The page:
Last week Treasurer Scott Morrison decided to block the acquisition of S. Kidman and Co. Limited because it would be “contrary to the national interest”. Kidman has 10 cattle stations across South Australia, Western Australia, the Northern Territory and Queensland comprising over 100,000 square kilometres of land.
The Coalition government frequently claim that “Australia is open for business”, yet this is the second time that this government have blocked a major investment in the agricultural sector citing “national interest” concerns (whatever that term actually means). Indeed, one of the first major economic decisions made by former Treasurer Joe Hockey was to reject a $3.4 billion takeover of GrainCorp by the US company Archer Daniels Midland.
The Treasurer has the power to block acquisitions and takeovers under the Foreign Acquisitions and Takeovers Act 1975, and acts under advice from the country’s official gatekeepers, the Foreign Investment Review Board (FIRB). There is currently a Bill before the Parliament which will make the legislation even more onerous for foreign investors. Chinese, Korean and Japanese investors in agricultural land will have their purchases vetted by FIRB at a threshold of $15 million. The Labor opposition will move amendments in the Senate to increase this to $50 million – the same threshold that applies to Singapore and Thailand courtesy of Howard-era free-trade agreements. Why single out investors from these countries?
The Kidman decision was immediately criticised – including by the Treasurer’s own colleagues. Trade Minister Andrew Robb described the decision as “political” and suggested it was irrational. As reported in the Sydney Morning Herald:
Mr Robb said Australia had “always depended on foreign investment for agriculture, because no bugger here will put money into the sector”.
“You can’t get an Australian investor to put money into agriculture for love nor money,” he said. “Even sophisticated Australian investors won’t put money into it. Agriculture is too long term for them, even though it’s our great strength.”
Implying that opposition to the sale was irrational, he said: “I’ve heard about selling Australia forever. I just haven’t seen a farm leave the country yet.”
Asked if he was unhappy about it, Mr Robb said: “You might surmise that.”
The decision, he said, “is political”.
Of course, the response to the decision could be for the potential investors to look at acquiring individual properties – which evidences that this protectionist regulation is distorting market decisions. On a practical level, an individual acquisition could still be subject to a further rejection from the Treasurer.
The ALP’s reaction to the decision is very interesting. Shadow Agriculture Spokesman Joel Fitgibbon is right to say the Liberals are simply giving in to their junior Coalition partners on these decisions. Penny Wong takes up this theme too. Writing in The Australian, Wong gives a defence of foreign investment, with quite pointed conclusion for the Liberals:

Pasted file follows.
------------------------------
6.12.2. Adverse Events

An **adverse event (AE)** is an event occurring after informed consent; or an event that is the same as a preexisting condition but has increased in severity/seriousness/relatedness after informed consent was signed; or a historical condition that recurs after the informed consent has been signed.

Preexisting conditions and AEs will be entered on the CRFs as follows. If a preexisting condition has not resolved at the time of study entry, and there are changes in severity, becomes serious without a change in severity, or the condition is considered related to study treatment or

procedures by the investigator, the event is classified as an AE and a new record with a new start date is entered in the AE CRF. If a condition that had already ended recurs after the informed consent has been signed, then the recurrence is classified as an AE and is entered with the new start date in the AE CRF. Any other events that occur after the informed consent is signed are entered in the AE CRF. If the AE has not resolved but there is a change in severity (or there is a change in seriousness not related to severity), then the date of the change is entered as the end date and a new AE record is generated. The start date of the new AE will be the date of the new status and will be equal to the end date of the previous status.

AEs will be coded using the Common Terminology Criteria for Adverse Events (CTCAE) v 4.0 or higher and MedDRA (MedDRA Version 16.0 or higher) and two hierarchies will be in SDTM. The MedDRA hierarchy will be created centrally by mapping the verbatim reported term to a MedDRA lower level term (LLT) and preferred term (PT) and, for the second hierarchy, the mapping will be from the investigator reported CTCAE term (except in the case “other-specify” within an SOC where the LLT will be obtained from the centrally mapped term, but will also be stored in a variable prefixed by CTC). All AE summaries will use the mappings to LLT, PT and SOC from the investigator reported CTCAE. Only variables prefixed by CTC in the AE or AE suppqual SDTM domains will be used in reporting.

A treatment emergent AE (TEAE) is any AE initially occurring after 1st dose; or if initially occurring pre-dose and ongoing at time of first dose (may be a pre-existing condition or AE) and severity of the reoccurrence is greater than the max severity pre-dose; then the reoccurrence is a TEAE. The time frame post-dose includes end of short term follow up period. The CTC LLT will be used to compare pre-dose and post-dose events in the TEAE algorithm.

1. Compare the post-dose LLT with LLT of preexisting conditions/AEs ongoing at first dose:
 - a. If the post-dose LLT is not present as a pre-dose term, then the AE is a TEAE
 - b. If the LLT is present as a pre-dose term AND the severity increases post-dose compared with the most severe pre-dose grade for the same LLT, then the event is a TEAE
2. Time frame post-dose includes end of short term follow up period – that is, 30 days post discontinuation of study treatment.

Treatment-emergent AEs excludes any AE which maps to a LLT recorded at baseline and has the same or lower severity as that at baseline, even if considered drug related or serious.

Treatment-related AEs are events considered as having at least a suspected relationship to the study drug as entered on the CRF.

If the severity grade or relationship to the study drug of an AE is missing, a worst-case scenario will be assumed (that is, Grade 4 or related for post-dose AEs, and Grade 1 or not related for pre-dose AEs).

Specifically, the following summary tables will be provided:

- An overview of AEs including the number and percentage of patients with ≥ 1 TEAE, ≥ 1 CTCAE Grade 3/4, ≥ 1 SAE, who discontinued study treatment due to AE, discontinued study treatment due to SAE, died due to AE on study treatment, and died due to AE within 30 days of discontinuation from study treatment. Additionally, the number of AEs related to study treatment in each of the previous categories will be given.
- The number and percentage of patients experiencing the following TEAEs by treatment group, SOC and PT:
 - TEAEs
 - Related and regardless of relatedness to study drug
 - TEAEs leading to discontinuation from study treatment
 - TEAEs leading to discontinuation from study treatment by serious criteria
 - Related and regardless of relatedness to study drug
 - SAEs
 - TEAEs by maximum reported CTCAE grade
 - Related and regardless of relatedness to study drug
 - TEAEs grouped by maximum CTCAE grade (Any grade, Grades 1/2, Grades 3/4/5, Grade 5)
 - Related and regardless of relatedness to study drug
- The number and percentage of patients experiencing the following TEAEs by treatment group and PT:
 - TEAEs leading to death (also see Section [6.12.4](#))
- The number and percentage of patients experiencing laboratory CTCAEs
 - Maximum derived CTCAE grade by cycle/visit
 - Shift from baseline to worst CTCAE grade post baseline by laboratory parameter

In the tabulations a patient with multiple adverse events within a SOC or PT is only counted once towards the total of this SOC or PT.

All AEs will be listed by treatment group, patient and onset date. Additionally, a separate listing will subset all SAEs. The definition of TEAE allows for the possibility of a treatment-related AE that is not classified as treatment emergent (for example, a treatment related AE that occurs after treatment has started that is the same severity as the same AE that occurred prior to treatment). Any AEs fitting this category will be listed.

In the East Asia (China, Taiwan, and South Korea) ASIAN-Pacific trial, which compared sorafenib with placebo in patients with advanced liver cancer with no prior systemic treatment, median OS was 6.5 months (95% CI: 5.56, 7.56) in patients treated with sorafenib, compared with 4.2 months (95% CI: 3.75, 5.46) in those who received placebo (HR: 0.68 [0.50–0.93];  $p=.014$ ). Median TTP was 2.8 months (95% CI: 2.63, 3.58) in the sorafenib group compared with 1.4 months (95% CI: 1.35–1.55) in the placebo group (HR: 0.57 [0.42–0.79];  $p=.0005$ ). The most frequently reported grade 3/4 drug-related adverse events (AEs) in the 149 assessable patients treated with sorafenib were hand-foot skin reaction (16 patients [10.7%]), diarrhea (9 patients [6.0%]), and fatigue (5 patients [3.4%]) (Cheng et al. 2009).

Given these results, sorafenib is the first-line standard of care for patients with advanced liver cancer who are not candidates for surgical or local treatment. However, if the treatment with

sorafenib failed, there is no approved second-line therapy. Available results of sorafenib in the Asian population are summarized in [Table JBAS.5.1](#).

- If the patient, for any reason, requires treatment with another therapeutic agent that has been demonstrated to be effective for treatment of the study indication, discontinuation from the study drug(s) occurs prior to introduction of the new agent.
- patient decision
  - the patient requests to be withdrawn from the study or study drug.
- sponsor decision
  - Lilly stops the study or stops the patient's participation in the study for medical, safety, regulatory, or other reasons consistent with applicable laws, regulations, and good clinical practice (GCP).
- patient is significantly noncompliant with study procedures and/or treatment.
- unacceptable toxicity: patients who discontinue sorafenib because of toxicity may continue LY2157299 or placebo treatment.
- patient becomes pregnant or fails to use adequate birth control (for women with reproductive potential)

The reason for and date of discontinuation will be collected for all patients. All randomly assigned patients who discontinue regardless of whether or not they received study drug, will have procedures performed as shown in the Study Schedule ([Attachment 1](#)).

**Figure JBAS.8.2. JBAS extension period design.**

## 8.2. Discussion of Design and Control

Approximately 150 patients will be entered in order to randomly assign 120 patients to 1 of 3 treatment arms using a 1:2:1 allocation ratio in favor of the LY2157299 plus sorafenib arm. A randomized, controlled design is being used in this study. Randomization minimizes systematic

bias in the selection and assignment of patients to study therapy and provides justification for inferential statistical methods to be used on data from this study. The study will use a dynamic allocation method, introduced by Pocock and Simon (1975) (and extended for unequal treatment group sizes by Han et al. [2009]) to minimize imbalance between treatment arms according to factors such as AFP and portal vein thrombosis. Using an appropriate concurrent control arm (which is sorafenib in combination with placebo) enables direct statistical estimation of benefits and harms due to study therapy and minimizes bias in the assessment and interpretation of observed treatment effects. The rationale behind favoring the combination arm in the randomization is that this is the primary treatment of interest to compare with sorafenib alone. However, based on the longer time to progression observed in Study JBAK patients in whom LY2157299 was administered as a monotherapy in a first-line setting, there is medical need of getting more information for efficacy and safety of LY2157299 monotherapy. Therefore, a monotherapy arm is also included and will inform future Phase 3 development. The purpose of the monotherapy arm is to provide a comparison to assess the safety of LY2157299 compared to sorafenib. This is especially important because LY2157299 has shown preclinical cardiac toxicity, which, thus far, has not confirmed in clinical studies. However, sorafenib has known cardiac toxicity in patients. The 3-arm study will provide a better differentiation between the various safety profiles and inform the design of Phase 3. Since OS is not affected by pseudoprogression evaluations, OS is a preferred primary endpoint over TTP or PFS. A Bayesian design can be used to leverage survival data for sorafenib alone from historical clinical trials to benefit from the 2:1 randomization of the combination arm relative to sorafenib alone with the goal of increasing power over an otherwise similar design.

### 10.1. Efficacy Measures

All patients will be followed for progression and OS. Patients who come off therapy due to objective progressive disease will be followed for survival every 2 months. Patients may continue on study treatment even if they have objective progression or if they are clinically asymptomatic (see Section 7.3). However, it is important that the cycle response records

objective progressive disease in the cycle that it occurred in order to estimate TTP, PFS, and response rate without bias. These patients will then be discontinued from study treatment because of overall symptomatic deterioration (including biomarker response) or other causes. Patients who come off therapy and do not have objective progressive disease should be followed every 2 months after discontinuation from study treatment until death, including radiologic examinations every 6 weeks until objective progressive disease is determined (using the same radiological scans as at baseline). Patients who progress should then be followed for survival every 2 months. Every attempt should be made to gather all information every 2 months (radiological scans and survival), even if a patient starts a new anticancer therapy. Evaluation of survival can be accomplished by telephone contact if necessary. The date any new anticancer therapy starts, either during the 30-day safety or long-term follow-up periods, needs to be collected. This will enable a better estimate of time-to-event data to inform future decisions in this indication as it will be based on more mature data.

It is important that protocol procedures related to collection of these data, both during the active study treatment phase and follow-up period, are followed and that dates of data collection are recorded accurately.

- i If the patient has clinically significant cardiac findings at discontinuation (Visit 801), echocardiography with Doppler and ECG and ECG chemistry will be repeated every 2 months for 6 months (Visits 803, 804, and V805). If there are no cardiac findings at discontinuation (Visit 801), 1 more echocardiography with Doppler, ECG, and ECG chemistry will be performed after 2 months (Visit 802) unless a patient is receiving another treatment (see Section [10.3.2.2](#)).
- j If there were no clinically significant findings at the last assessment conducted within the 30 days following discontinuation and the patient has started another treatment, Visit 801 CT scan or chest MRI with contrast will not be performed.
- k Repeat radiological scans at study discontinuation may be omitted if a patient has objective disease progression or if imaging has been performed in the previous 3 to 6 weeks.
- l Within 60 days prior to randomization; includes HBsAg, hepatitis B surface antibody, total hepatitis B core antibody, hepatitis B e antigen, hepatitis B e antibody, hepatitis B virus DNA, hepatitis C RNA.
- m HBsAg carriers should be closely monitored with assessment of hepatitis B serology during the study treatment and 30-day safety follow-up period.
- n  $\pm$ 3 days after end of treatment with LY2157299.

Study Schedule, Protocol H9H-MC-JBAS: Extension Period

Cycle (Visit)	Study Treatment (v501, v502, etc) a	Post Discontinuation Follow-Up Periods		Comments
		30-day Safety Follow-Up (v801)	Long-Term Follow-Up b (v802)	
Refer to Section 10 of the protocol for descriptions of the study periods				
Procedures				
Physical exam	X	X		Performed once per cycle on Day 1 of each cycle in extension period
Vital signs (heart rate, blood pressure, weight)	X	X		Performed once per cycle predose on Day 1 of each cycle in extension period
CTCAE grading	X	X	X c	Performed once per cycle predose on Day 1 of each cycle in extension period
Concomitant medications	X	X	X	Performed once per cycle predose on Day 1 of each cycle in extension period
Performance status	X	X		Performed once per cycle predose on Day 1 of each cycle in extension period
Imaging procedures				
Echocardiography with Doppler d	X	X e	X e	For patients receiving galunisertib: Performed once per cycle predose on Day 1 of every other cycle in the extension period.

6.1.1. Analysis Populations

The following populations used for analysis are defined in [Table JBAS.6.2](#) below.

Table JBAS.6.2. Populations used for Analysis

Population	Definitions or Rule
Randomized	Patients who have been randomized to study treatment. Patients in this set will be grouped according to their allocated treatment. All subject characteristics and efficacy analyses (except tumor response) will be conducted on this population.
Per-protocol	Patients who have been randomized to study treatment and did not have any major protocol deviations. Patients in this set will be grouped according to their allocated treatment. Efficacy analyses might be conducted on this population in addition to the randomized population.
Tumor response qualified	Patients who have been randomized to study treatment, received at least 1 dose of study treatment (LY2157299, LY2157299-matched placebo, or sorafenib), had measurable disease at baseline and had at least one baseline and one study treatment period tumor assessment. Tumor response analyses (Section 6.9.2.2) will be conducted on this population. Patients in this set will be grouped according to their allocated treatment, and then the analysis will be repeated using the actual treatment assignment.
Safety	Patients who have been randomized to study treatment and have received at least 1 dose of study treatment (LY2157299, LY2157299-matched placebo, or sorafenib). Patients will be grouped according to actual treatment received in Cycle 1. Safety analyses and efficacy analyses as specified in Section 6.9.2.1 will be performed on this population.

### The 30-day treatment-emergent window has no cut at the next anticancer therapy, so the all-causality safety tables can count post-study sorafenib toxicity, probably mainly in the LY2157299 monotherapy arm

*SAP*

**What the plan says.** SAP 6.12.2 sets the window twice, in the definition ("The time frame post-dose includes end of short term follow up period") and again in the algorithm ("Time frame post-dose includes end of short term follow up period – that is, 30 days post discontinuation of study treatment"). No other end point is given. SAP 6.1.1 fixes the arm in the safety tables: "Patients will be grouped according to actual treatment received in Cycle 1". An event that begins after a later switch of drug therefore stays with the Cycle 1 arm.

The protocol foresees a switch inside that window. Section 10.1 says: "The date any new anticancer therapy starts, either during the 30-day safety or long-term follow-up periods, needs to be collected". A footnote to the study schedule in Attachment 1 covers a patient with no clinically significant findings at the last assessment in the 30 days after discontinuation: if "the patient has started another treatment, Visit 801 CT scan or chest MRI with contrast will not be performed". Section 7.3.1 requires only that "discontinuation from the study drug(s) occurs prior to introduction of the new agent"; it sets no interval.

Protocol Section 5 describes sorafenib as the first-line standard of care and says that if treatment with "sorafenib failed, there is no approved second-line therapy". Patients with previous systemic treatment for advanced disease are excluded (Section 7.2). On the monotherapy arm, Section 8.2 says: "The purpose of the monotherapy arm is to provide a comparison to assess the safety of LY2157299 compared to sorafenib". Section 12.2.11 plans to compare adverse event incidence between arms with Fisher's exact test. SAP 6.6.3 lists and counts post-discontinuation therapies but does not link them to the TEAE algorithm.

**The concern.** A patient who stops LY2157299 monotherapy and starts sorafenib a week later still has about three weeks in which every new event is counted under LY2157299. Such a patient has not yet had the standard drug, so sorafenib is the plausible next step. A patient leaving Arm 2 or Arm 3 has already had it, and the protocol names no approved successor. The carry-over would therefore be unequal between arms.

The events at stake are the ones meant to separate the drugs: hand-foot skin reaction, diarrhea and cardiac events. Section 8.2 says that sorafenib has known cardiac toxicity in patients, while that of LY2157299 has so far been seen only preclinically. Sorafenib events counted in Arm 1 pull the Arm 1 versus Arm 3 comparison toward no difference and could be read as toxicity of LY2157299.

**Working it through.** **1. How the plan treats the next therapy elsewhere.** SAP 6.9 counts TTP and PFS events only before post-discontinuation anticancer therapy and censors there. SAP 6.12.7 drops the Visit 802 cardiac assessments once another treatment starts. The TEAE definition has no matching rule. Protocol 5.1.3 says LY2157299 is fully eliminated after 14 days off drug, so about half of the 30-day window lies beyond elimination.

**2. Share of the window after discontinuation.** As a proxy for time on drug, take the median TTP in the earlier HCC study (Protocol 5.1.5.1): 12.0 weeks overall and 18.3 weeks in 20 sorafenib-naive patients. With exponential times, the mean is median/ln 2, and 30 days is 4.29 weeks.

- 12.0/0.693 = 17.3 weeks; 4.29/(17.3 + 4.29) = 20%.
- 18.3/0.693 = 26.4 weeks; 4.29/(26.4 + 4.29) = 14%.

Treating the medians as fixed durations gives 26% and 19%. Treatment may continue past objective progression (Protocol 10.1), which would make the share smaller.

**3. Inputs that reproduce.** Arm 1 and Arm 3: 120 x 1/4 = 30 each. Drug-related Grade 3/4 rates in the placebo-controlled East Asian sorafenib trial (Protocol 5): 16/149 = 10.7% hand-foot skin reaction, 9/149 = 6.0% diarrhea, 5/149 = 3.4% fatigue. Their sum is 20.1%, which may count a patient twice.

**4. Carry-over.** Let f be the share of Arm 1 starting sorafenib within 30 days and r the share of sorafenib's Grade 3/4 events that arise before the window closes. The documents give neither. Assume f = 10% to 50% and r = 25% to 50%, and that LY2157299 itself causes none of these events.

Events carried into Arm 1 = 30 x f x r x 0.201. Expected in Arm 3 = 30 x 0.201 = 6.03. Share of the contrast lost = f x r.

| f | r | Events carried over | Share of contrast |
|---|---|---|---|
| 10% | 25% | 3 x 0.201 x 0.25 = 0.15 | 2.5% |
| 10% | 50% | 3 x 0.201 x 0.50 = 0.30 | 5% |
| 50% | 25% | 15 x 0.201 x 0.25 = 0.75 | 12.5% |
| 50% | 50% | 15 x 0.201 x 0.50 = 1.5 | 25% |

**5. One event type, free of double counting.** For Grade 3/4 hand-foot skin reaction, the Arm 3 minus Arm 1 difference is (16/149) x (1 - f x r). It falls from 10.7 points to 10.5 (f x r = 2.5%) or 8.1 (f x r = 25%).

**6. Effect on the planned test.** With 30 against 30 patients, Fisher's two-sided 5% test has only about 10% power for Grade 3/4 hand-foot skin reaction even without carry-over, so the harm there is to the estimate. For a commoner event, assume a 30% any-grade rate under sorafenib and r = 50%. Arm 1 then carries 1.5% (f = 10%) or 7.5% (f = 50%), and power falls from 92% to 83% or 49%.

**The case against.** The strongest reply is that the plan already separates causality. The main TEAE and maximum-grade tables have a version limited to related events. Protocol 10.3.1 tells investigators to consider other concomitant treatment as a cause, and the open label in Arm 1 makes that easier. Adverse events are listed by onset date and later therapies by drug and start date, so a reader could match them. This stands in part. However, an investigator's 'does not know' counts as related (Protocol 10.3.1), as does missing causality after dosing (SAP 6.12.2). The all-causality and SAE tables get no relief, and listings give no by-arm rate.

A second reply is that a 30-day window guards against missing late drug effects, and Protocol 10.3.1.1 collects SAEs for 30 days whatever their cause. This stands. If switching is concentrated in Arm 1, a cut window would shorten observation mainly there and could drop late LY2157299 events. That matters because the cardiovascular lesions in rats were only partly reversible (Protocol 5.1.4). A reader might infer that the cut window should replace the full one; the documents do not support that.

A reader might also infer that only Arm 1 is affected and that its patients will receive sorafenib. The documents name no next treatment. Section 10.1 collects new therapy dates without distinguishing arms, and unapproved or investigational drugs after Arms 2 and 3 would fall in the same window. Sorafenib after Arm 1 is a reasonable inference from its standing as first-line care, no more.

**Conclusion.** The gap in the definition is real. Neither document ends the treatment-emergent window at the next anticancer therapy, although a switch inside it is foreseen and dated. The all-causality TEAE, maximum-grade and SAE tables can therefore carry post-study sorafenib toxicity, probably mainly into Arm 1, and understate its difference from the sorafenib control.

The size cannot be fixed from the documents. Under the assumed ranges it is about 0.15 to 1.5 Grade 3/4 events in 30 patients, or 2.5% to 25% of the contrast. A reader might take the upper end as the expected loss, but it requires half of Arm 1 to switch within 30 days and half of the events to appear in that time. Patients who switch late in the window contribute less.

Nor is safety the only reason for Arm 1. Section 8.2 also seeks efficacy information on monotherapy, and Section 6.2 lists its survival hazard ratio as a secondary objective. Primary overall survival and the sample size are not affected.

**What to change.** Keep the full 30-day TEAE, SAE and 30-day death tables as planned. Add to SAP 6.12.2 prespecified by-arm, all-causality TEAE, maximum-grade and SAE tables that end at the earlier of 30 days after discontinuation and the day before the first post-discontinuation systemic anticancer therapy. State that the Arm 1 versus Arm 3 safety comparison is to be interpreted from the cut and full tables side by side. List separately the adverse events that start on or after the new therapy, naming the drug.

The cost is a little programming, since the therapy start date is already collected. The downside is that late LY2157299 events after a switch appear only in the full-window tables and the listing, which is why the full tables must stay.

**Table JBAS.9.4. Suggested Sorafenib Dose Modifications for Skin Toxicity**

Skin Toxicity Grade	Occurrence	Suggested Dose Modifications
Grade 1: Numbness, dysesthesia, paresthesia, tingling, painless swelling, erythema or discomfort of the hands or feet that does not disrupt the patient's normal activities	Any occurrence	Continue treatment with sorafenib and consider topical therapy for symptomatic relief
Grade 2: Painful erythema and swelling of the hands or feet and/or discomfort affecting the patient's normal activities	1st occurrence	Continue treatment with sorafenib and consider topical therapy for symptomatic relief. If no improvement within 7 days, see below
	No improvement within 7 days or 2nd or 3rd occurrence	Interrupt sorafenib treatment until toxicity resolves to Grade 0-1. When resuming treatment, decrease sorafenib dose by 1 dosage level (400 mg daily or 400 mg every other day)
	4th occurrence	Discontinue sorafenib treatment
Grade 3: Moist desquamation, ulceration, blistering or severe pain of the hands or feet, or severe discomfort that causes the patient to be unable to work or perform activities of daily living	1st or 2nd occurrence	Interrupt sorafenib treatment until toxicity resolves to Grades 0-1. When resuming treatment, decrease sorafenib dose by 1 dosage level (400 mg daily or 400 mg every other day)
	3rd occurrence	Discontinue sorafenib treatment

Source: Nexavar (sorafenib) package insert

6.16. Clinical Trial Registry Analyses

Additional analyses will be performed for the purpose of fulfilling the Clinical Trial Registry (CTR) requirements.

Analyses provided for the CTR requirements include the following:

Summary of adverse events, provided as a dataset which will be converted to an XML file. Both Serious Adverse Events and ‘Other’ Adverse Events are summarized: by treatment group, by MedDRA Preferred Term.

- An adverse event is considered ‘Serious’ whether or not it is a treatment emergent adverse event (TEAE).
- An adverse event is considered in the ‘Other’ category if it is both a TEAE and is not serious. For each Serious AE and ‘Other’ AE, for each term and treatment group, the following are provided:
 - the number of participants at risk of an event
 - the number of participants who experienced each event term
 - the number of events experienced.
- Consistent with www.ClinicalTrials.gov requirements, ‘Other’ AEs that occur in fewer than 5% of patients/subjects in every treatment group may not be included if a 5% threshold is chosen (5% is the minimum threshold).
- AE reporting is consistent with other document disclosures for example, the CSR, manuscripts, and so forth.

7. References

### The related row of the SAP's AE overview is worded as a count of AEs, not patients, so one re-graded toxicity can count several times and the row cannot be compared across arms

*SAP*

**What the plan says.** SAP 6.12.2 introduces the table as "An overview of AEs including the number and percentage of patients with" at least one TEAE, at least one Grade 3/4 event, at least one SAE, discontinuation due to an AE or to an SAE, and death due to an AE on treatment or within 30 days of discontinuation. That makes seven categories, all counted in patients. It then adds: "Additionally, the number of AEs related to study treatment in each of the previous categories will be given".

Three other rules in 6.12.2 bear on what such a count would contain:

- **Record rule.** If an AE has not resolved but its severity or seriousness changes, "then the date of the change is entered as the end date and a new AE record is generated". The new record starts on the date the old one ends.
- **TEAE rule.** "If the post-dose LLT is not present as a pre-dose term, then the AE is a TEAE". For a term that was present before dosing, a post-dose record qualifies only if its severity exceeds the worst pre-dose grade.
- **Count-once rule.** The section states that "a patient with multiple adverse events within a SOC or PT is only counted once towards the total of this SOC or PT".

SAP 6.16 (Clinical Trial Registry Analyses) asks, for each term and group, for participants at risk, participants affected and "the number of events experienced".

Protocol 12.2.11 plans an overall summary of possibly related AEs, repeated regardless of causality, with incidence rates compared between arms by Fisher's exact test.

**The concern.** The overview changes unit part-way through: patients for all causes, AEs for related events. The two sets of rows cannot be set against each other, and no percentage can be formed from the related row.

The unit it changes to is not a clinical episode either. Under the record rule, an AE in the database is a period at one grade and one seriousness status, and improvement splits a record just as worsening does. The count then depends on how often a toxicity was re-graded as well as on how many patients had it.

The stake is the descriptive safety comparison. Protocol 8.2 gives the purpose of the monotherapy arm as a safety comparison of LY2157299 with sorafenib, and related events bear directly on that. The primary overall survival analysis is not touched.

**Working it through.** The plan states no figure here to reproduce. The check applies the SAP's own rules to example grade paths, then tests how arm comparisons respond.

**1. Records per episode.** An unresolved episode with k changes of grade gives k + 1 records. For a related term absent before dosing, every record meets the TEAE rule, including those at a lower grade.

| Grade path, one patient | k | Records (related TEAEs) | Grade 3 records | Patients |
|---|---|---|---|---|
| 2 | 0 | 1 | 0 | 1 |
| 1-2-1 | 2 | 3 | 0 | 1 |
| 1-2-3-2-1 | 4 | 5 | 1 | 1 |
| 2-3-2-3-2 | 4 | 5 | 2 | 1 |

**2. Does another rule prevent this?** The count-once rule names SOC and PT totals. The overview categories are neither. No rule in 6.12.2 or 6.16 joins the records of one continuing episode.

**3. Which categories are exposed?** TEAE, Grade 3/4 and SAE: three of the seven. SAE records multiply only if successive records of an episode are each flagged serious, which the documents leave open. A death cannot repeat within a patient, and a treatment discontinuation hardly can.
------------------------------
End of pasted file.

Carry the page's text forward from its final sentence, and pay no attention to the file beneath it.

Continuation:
If Turnbull wants a real break with the Abbott legacy, he should vote for an open foreign investment regime. Will the Liberals support Labor’s amendments — or vote with the protectionists from the Nationals and the Greens to impose barriers against investment?
Ouch. You might recall that in a previous post I outlined a number of examples of Labor being held hostage by the xenophobic and protectionist union movement. I can’t help but think: what would Labor’s position be if the agricultural sector was highly unionised?
There are a couple of points to be made here that often get overlooked in this foreign investment debate.
First, foreign investment in land is not a zero sum game. Instead, foreign investment is a net injection of wealth into this country. Funds for the currently Australian-owned assets will be paid to the Australian company, which will in turn use the funds to put to some other (read: more productive) use. The fact that the Australian asset is attractive to a foreign buyer probably means they can make more productive use out of it, with the potential to increase Australian employment and GDP.
Second, foreign individuals buying land – as is the case with the Kidman acquisition – is not the same as foreign countries buying land. There is a big difference. You can’t pick up the land with you and take it anywhere, and Australian governments are no less sovereign.
Third, a related point is that the land is still subject to Australian law. A concern in the Kidman case that was cited by the Treasurer is that one of the assets – Anna Creek, Australia’s largest cattle station– is located near the Woomera Prohibited Area weapons testing range in South Australia. This is a complete red herring. Any laws that currently regulate the use and development of that land would still apply after the acquisition. Any workers employed on the land will be subject to existing Australian workplace laws, and migration laws.
Whatever “national interest” means, the economic case is clear: foreign investment is a good thing for the Australian economy – and the government’s job should be to make it easier, not restrict it even further.